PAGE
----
National Geographic : 1930 Oct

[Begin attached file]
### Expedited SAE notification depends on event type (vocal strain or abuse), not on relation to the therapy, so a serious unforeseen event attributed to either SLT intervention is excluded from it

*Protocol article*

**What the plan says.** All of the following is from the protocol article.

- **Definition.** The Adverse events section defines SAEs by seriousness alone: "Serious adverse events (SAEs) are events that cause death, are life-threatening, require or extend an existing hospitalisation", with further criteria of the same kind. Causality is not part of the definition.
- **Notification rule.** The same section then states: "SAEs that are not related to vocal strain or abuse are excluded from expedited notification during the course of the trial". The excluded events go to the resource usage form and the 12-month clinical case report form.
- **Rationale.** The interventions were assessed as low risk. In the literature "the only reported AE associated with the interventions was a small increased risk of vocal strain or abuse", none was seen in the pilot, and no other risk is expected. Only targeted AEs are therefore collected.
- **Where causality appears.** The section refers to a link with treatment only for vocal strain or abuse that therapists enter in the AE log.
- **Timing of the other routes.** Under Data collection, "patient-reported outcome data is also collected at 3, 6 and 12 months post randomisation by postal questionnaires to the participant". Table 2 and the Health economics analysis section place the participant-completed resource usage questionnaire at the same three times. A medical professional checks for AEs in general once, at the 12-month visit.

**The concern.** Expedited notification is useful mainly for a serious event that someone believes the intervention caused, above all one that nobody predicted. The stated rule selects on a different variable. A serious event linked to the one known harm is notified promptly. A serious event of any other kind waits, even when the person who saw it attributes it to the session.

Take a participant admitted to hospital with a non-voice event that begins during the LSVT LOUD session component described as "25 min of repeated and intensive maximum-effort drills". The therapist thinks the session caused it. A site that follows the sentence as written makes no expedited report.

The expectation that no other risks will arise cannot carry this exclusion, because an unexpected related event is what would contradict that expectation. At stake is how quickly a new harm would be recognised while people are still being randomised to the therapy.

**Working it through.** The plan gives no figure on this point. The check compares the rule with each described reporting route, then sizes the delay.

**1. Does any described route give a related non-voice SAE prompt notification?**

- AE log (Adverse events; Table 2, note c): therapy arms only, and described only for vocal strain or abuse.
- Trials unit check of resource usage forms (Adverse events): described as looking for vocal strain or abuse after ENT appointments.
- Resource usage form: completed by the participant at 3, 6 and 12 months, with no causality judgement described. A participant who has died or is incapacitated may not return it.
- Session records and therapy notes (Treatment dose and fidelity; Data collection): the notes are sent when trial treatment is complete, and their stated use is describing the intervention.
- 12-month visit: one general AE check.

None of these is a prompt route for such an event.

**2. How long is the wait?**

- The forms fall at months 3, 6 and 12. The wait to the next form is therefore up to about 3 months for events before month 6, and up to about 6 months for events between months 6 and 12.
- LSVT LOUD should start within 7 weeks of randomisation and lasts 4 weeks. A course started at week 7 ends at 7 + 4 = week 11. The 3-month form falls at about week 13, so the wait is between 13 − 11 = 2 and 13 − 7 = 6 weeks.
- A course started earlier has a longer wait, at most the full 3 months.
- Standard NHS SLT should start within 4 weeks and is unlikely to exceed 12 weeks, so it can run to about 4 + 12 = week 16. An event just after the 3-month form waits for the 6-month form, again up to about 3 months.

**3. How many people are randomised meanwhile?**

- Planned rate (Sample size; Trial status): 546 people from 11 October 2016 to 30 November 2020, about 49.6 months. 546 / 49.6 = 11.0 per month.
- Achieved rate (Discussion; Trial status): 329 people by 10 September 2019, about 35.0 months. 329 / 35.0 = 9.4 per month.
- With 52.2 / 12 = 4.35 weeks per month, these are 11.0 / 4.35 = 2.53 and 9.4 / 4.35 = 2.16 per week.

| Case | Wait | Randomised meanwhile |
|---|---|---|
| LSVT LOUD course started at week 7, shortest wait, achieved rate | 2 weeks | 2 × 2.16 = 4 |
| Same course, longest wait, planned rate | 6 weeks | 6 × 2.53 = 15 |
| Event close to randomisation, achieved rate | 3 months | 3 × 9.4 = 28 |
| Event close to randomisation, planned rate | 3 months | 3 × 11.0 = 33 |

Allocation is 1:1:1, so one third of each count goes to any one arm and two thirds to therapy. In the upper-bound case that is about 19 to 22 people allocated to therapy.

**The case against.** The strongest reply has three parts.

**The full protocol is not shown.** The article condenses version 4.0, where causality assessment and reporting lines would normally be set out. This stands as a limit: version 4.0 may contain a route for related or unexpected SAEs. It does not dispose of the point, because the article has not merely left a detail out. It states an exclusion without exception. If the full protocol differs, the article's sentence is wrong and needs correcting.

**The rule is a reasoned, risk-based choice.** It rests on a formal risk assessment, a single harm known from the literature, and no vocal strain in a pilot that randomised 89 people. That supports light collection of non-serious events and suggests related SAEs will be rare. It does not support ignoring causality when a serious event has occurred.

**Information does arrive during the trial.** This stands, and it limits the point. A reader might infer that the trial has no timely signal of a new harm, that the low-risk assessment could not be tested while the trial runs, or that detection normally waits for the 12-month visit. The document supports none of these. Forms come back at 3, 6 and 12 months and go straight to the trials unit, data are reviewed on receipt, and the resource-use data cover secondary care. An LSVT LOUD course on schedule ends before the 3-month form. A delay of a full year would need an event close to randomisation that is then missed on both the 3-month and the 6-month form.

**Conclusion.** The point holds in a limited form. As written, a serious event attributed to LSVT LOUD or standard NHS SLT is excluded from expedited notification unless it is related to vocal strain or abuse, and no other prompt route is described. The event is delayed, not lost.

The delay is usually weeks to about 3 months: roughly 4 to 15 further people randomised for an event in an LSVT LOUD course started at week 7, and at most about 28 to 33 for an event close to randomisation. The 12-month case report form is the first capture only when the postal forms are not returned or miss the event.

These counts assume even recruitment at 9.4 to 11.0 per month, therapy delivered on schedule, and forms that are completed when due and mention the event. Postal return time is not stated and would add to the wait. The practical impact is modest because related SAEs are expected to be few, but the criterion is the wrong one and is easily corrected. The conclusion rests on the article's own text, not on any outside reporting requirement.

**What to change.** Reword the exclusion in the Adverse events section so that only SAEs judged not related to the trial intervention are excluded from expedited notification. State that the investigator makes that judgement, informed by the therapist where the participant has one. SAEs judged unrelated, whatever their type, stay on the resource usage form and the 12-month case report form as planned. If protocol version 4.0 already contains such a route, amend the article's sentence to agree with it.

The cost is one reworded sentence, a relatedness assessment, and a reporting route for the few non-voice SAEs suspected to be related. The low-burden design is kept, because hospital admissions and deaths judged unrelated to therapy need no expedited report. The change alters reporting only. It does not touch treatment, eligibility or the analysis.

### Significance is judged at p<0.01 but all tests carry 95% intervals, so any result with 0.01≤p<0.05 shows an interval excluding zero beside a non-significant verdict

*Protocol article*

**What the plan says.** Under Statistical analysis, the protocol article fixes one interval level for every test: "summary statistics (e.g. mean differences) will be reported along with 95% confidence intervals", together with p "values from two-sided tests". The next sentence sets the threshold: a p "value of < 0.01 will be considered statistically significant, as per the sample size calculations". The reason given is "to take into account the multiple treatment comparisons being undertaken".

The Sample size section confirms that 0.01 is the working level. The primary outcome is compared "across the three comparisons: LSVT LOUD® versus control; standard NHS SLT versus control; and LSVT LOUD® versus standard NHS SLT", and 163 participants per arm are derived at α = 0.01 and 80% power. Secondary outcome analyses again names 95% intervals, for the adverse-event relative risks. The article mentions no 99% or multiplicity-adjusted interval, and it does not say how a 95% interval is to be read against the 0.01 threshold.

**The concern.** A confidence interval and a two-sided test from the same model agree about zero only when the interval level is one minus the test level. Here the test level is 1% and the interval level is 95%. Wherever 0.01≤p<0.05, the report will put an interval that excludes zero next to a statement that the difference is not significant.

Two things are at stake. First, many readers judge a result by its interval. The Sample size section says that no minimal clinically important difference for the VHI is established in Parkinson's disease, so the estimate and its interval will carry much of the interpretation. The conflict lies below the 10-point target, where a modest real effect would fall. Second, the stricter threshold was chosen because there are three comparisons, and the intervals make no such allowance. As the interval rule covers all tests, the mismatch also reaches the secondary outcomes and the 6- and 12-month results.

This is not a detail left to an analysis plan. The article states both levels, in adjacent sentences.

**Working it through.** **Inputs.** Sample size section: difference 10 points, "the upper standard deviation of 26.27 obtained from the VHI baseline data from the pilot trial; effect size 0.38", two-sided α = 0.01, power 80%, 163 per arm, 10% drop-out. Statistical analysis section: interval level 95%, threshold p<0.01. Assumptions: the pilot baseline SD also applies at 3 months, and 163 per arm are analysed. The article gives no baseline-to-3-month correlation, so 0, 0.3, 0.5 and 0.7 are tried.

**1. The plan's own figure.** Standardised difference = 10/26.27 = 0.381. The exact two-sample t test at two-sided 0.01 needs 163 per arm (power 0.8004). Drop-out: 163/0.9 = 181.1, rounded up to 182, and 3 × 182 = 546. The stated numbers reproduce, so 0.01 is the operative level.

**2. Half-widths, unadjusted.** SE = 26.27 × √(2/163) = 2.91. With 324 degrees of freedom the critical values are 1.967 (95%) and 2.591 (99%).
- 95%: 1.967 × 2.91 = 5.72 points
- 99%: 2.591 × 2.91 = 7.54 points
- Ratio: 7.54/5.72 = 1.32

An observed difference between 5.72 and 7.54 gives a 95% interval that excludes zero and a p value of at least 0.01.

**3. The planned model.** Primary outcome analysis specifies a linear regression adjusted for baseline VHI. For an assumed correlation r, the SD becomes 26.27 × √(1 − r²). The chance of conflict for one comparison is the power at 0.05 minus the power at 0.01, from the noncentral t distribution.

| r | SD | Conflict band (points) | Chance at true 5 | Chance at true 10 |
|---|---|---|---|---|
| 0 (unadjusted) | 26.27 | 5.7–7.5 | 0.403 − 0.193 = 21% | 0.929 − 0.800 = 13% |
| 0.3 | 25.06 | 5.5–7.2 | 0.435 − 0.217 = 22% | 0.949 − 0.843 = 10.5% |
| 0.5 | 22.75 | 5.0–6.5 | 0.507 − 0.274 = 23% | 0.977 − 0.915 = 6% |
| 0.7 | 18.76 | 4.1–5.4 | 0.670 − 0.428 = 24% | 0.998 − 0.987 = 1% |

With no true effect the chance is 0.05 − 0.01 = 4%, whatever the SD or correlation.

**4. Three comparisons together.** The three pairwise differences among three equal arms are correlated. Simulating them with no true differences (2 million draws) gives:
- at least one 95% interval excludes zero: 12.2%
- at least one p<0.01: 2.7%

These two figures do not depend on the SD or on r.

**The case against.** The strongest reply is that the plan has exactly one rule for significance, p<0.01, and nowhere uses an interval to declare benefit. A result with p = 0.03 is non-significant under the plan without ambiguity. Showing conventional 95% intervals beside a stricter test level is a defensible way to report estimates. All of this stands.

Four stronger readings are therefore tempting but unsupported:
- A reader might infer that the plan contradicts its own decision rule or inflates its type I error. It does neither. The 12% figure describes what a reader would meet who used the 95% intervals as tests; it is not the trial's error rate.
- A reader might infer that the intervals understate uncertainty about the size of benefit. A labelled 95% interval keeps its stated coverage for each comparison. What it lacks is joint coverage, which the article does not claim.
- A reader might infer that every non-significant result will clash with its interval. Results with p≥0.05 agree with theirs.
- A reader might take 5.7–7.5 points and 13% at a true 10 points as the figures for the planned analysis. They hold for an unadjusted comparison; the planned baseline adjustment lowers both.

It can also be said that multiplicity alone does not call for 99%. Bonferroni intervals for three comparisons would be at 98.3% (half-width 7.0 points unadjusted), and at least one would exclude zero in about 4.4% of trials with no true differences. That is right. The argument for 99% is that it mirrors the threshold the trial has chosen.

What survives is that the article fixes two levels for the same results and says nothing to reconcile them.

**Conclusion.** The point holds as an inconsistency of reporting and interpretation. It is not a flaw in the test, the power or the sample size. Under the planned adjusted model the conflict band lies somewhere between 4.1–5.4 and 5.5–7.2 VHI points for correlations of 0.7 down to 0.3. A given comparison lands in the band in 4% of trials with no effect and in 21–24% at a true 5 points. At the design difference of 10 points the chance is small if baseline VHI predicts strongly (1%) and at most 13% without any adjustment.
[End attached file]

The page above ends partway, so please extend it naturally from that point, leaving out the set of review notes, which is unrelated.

Giants out of the earth An Advertisement of the American Telephone and Telegraph Company No AGE but ours has seen so swift and com plete an application of natural forces to the doing of daily tasks. Man's leaping knowl edge . . . embodied in industrial plants and laboratories, airplanes and electric loco motives ... has won new power and freedom. Machines are the symbols of a new relation ship with nature. They are the servants of this civilization . . . helping men to extend the limits of their opportunities, to change the character of their life. Americans have been pre-eminent in this change, for in whatever they do they seek to utilize nature to the utmost. They have taken the power out of the earth and from the running streams. They have made it turn the wheels of their industry and move their products by rail and road. They have made color and variety out of chem istry. They have spun metal in slim wires to carry their voices anywhere with the speed of light . . and make neighbors of the scattered millions of America. Joining homes and work places, towns and distant cities, the Bell Telephone Sys tem has furnished a new communication for this new age. Forwarding the growth of the nation, giving better and more complete service in advance of the demand, its func tion has become the indispensable one of furnishing the means of social and business contacts in crowded cities and scattered villages over the length and breadth of a continent. The Bell System is constantly improv ing the scope, speed and accuracy of its service. Its work of contributing to the r4TED welfare and prosperity of American life goes on with increasing purpose and pace.